If you’ve been shopping for Medicare plans in Pennsylvania, it can feel a bit like information overload. That’s because Medicare involves several plans, each of which cover different things.

Certain Medicare parts are available directly through the government, while others are sold through private insurance companies. Or you may choose a combination of both.

When you turn 65, you automatically become eligible to enroll in Medicare. This federal health plan is also available to people of any age who have certain disabilities or medical conditions. There are two types of coverage you can get directly from the government:

  • Medicare Part A. You can think of this part as hospital insurance. It covers a portion of the cost for inpatient care in a hospital or skilled nursing facility, as well as hospice care and certain home health services.
  • Medicare Part B. This part covers a portion of the cost for outpatient care with your regular healthcare provider, and any general medical services and supplies you receive as part of this care.

Together, these parts make up what’s known as original Medicare. You likely don’t need to pay a premium for Part A. If you or your spouse has worked for at least 10 years, you’ve already paid for it through a payroll tax.

Since Part A is usually premium-free, it makes sense to go ahead and enroll in it once you’re eligible.

Part B, on the other hand, does have a premium that varies depending on your income.

While original Medicare covers a significant portion of inpatient and outpatient healthcare services, it doesn’t cover the full amount. You still have to pay copays, coinsurance, and deductibles. Original Medicare also doesn’t cover prescription drugs, dental, vision, or hearing services. However, you can add to your coverage with the following options:

Medicare supplement plans

Medicare supplement plans, sometimes called Medigap, help fill the gaps of what Medicare doesn’t cover. This may include enhanced coverage to help pay copays or coinsurance, as well as coverage for dental, vision, or other services.

You can purchase a Medicare supplement plan from a private insurance company. There are several different types of supplemental plans, depending on your budget and healthcare needs.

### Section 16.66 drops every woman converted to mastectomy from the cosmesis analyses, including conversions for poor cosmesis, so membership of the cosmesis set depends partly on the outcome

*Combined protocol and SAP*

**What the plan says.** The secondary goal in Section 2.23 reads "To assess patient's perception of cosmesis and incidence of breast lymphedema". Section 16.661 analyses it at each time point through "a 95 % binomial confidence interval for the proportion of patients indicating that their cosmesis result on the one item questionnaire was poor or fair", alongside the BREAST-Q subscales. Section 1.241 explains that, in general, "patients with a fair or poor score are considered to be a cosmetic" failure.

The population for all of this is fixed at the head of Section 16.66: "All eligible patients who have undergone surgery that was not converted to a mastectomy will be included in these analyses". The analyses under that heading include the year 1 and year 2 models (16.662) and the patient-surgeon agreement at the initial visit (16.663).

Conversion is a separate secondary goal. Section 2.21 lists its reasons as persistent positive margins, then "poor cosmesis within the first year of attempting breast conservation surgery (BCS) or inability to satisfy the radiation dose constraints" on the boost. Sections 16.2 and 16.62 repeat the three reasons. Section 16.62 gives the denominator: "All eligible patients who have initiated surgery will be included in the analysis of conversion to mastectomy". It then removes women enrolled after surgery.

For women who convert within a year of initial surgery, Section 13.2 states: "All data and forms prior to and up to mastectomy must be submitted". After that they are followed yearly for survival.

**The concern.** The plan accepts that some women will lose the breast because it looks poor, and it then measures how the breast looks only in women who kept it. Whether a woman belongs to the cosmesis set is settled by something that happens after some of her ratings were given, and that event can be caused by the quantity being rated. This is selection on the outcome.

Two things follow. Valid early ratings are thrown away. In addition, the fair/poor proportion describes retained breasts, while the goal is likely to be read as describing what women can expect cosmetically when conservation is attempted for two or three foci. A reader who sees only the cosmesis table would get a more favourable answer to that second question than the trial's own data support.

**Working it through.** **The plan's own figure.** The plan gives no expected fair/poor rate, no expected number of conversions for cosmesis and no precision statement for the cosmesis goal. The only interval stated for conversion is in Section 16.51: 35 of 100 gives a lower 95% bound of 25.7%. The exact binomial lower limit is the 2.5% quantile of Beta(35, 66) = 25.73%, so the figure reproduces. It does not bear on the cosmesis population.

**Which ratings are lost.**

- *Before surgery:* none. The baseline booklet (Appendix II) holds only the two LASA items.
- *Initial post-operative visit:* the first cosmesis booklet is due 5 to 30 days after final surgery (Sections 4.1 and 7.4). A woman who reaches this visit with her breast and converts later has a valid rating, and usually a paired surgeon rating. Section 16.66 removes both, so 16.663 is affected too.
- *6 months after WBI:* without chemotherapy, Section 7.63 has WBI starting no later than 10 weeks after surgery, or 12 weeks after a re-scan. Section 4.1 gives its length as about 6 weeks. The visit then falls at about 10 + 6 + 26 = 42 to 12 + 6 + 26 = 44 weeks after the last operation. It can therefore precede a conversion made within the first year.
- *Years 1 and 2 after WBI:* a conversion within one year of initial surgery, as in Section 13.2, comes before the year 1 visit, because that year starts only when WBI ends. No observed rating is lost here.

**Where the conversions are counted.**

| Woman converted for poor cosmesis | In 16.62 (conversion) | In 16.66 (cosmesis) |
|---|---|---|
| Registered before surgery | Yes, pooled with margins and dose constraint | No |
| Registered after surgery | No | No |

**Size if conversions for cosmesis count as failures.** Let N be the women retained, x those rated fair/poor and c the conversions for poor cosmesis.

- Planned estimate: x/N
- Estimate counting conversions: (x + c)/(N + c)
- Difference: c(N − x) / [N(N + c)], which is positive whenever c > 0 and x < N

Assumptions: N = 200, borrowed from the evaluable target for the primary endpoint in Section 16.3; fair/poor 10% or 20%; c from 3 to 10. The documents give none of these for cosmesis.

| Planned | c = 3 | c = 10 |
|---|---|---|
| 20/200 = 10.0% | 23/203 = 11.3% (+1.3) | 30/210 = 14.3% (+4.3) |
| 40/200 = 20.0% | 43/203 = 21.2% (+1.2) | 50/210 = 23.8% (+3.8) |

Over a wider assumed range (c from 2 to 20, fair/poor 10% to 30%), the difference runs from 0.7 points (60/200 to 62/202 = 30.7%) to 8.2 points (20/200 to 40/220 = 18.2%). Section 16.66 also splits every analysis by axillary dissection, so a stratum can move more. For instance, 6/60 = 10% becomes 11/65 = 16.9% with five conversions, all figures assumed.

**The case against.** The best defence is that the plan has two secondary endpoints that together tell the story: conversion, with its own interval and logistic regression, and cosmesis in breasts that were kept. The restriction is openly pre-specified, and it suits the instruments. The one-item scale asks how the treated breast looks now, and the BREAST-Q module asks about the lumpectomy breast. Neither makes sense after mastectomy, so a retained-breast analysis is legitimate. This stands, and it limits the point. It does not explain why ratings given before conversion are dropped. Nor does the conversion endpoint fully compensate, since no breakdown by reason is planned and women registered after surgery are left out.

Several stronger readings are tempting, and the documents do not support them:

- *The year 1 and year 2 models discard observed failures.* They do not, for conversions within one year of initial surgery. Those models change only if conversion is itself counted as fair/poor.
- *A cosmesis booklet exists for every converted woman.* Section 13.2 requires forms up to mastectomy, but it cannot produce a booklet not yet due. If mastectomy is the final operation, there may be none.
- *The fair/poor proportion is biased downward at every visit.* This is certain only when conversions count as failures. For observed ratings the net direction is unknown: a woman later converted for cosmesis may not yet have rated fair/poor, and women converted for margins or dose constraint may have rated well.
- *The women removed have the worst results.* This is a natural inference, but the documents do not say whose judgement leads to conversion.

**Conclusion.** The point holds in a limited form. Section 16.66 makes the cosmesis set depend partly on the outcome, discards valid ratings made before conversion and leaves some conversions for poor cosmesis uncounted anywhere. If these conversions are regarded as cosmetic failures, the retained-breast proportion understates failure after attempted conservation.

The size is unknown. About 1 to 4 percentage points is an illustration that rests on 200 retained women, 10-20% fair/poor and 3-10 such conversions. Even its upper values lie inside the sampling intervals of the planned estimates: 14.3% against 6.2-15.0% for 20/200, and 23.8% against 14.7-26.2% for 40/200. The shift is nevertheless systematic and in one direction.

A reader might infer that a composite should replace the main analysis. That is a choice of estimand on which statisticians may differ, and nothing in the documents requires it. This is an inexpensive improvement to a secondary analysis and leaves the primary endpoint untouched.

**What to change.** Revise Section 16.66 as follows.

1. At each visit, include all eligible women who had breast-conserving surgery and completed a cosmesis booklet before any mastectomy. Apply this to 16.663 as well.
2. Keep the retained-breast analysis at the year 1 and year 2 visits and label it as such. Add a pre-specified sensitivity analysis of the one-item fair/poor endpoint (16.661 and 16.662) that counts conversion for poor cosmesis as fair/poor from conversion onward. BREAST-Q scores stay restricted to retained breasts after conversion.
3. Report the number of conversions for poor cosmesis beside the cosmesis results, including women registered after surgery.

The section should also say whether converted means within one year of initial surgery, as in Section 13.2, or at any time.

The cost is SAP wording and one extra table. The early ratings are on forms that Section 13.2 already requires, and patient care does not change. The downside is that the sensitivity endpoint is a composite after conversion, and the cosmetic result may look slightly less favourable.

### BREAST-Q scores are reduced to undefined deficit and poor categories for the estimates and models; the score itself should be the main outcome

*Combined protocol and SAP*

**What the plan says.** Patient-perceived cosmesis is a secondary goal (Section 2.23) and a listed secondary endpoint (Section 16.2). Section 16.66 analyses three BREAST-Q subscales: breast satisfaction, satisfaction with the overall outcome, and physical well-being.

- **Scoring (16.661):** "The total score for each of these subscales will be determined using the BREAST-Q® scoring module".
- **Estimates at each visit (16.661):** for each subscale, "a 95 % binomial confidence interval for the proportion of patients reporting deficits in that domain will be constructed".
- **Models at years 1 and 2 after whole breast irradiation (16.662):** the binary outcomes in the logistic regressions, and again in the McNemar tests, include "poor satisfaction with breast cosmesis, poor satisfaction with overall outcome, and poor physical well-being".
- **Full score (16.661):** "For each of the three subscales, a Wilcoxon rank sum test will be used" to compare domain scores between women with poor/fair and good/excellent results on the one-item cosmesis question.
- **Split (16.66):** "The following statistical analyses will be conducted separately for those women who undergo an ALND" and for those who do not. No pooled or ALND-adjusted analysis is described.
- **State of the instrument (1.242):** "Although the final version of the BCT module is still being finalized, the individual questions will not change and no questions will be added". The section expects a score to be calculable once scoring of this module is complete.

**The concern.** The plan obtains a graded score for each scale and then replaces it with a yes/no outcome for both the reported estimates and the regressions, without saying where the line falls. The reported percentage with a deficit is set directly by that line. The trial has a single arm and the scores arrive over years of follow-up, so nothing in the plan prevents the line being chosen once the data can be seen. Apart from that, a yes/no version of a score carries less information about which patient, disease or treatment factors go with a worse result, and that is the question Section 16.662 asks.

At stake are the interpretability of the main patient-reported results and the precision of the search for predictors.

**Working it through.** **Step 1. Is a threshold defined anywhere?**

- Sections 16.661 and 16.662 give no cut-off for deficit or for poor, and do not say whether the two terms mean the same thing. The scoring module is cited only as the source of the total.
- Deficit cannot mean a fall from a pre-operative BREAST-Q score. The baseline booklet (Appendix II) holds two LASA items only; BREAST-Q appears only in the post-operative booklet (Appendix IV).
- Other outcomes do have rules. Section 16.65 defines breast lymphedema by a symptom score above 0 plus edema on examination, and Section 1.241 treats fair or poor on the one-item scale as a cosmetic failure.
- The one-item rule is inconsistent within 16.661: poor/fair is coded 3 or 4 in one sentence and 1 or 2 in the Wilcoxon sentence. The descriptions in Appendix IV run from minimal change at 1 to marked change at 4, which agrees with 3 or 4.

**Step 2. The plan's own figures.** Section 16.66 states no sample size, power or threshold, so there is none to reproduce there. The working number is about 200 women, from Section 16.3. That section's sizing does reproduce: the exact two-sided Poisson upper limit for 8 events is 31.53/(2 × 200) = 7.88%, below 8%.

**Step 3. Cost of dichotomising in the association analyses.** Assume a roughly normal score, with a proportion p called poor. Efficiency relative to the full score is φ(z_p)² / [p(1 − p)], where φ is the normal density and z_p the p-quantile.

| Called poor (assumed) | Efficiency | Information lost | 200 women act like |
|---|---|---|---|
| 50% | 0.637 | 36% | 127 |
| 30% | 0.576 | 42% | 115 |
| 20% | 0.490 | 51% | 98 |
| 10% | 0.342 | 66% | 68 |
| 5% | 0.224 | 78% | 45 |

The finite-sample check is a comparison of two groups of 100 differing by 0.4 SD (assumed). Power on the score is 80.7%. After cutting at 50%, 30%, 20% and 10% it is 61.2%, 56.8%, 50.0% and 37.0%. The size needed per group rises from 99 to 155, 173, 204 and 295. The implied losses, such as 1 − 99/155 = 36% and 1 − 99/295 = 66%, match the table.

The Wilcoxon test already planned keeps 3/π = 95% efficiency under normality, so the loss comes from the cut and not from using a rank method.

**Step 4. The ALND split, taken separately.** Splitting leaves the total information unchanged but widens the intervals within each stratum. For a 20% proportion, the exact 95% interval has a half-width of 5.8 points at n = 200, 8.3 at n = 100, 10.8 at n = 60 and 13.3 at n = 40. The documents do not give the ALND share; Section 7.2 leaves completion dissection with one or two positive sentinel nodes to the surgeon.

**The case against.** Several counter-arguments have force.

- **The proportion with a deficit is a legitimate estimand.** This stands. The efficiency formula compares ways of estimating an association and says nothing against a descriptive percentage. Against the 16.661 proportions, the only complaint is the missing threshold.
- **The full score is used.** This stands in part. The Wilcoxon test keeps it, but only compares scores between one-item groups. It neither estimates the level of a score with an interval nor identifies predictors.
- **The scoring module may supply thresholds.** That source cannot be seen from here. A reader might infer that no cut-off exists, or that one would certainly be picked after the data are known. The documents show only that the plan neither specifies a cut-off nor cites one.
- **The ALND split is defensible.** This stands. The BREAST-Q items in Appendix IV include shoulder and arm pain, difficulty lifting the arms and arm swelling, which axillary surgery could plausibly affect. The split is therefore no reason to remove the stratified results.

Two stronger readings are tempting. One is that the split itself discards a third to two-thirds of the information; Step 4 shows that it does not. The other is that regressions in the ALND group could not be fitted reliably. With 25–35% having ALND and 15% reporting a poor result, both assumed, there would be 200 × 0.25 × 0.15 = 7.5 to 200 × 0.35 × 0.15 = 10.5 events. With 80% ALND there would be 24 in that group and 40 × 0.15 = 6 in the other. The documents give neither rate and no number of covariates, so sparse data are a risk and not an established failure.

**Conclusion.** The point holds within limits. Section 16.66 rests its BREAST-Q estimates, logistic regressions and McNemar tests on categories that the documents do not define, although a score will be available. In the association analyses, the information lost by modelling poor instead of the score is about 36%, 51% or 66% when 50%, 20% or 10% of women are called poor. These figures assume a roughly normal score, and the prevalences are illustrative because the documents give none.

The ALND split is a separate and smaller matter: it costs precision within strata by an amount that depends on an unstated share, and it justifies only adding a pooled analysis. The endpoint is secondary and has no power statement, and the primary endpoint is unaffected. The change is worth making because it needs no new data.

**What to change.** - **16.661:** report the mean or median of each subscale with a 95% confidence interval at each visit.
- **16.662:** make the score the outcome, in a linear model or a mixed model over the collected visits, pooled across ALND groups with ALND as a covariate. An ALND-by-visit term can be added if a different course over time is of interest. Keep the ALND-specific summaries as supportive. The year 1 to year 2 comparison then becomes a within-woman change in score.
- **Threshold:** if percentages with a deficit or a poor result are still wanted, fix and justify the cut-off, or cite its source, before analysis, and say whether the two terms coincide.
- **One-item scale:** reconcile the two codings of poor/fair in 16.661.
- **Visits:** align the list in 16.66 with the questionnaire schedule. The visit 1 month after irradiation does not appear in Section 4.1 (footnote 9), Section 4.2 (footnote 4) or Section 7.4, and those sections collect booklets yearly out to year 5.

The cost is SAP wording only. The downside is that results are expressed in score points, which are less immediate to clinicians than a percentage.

Part D plans

Part D is a type of Medicare supplement that specifically adds coverage for prescription drugs.

Medicare Advantage plans

Medicare Advantage, or Medicare Part C, plans offer an “all-in-one” full replacement for original Medicare. You can purchase a Medicare Advantage plan from a private insurance company.

Medicare Advantage plans are required by law to provide all the same coverage as original Medicare, but they typically include significant extras, like prescription drug coverage. Medicare Advantage plans often also include benefits to help with dental, vision, and hearing care, plus health and wellness programs.

The following private insurance companies offer Medicare Advantage plans in Pennsylvania:

  • Aetna Medicare
  • Allwell
  • Capital Advantage Insurance Company
  • Cigna
  • Clover Health
  • Geisinger Gold
  • Health Partners Medicare
  • Highmark Inc.
  • Humana
  • Independence Blue Cross
  • Keystone Health Plan Central, Inc.
  • Lasso Healthcare
  • UnitedHealthcare
  • UPMC for Life
  • Vibra Health Plan

These companies offer plans in many counties in Pennsylvania. However, Medicare Advantage plan offerings vary by county, so enter your specific ZIP code when searching for plans where you live.

To be eligible to enroll in Medicare, you must:

Your initial enrollment period for Medicare lasts from three months before your 65th birthday until three months after. During this time, most people choose to enroll in Part A.

If you or your spouse choose to continue working, you may want to continue coverage under your employer-sponsored group health plan. In these cases, you’ll be eligible for a special enrollment period later on.

You can also choose to enroll in a Medicare Advantage plan or switch to a new one during the open enrollment period. This periods runs from Jan. 1 through March 31 each year.

The most important thing to remember when selecting a Medicare supplement or Medicare Advantage plan is that not all plans are structured the same way. Here are some things to consider before choosing a plan:

  • What is the cost structure like? How much are the plan premiums? How much will you pay when you receive care or fill prescriptions?
  • Does the network include physicians and facilities that are convenient to you?
  • Is there coverage for when you travel out of network?
  • Will you need to get referrals to seek care from a specialist?
  • Does the plan include programs that make sense for you? For example, if you have a chronic health condition, will you have access to a disease management or health coaching plan to support you?

These resources can help you learn more about Medicare enrollment, eligibility, plans, and coverage options.

This article was updated on October 2, 2020 to reflect 2021 Medicare information.

Healthline

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